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LPN mixing vanco


I recently wittnessed an LPN mixing vanco and was wondering if this is within their scope of practice. When I asked the nurse she responded with " I don't know, but I have been doing it a long time". I understand that they cannot hang an initial antibiotic, but can hang subsequent infusions. With the subsequent infusions they mix the antibiotics with use of a vial adapter, but this is not always the case with vanco. Vanco doses vary based upon trough levels so we often have to reconstitute and then further dilute.  Our policy is not that specific.

Also I was wondering about LPN's and PICC line care. I was just informed that an LPN flushed a PICC line and I was under the understanding that they were not allowed to access PICC lines. Is there something new with IV certification that allows them the ability to access PICC lines?


Thank you for your input.


LPN Mixing Vanco

The scope of practice r/t to infusion therapy for LPNs (Licensed Vocational Nurse) and VPNs (Licensed Vocational Nurse)  varies and is dependant of what state the nurse is in. What state are you asking about?


Exactly. questions about

Exactly. questions about scope of practice for any level of nurse is determined by the state board of nursing. And there is great variation between states. Most states now use a scope of practice decision tree. Find that resouce for your state. Also, nothing has changed about competency validation when a skill, task, or intervention is within the scope of practice. That is defined in the INS Standards of Practice. BTW, skills competency is not the same as certification, although some state boards of nursing do use that word inappropriately.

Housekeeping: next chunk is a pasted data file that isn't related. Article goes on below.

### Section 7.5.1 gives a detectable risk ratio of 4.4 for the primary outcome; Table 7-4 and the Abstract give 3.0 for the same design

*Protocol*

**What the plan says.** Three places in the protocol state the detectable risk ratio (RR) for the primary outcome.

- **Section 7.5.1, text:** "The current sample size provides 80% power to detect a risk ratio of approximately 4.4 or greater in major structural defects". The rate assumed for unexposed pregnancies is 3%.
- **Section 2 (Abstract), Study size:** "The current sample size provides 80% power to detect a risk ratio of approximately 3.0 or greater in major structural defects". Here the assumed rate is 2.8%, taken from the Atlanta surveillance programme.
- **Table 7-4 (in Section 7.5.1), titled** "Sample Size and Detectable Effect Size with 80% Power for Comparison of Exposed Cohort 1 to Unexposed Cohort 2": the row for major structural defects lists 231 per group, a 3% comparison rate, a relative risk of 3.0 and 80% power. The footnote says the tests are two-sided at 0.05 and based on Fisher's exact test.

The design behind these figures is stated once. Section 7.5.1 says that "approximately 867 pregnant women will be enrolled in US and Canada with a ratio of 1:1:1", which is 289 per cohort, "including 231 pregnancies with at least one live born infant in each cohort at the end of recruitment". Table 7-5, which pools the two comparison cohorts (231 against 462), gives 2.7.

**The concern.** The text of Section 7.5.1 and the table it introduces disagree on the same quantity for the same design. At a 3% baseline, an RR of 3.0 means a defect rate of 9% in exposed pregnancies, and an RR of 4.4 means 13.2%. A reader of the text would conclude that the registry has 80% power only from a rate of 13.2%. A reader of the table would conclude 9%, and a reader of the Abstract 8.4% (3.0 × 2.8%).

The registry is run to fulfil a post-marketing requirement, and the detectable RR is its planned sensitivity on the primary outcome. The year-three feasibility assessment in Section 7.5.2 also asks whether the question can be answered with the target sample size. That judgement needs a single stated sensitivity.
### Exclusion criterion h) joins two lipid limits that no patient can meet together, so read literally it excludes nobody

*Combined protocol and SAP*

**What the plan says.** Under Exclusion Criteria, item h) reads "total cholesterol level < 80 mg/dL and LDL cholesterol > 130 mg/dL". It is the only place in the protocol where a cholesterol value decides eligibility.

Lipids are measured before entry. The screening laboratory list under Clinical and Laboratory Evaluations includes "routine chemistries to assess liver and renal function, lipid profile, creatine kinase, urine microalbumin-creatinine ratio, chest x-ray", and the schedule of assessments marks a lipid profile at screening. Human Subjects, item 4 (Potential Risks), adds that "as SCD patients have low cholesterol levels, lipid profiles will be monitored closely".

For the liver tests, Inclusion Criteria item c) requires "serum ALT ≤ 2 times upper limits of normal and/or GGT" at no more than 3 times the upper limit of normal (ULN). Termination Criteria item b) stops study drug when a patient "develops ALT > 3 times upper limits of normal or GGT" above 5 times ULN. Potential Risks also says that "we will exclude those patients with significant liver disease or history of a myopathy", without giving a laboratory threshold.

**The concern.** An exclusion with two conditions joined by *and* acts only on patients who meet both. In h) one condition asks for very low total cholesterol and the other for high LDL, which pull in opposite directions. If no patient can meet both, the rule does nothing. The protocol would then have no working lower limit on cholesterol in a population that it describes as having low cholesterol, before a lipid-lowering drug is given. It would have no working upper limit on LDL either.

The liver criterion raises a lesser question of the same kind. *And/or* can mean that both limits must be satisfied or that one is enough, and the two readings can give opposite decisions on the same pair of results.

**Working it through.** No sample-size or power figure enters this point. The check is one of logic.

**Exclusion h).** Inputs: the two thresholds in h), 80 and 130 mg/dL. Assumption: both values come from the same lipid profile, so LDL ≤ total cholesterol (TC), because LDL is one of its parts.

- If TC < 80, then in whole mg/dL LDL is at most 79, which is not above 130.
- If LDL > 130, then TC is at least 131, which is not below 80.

Lynn Hadaway, M.Ed., RN, BC, CRNI

Lynn Hadaway Associates, Inc.

126 Main Street, PO Box 10

Milner, GA 30257


Office Phone 770-358-7861



As Lyn wrote, it all depends on the State that they practice in.  For instance, in my home state, LPN's can't admix, but assembly and activation of the MINI BAG + system, the VIAL MATE system, the DUPLEX system or the ADVANTAGE system, is just that: assembly and activation.  They can do these aforementioned systems, because there is NO mixing, but rather these systems have a premeasured, premixed medications, which again, just need assembly and activation.  Also, in my state, an LPN who is IV certified, can also hang medications/solutions and administer them into any central line, including PICC's.  SO, go to your state's Nursing Practice Act, and read what they can or cannot do.  You as a RN are a supervisor to the LPN and absolutly must know what is in, or out of their scope of practice. 


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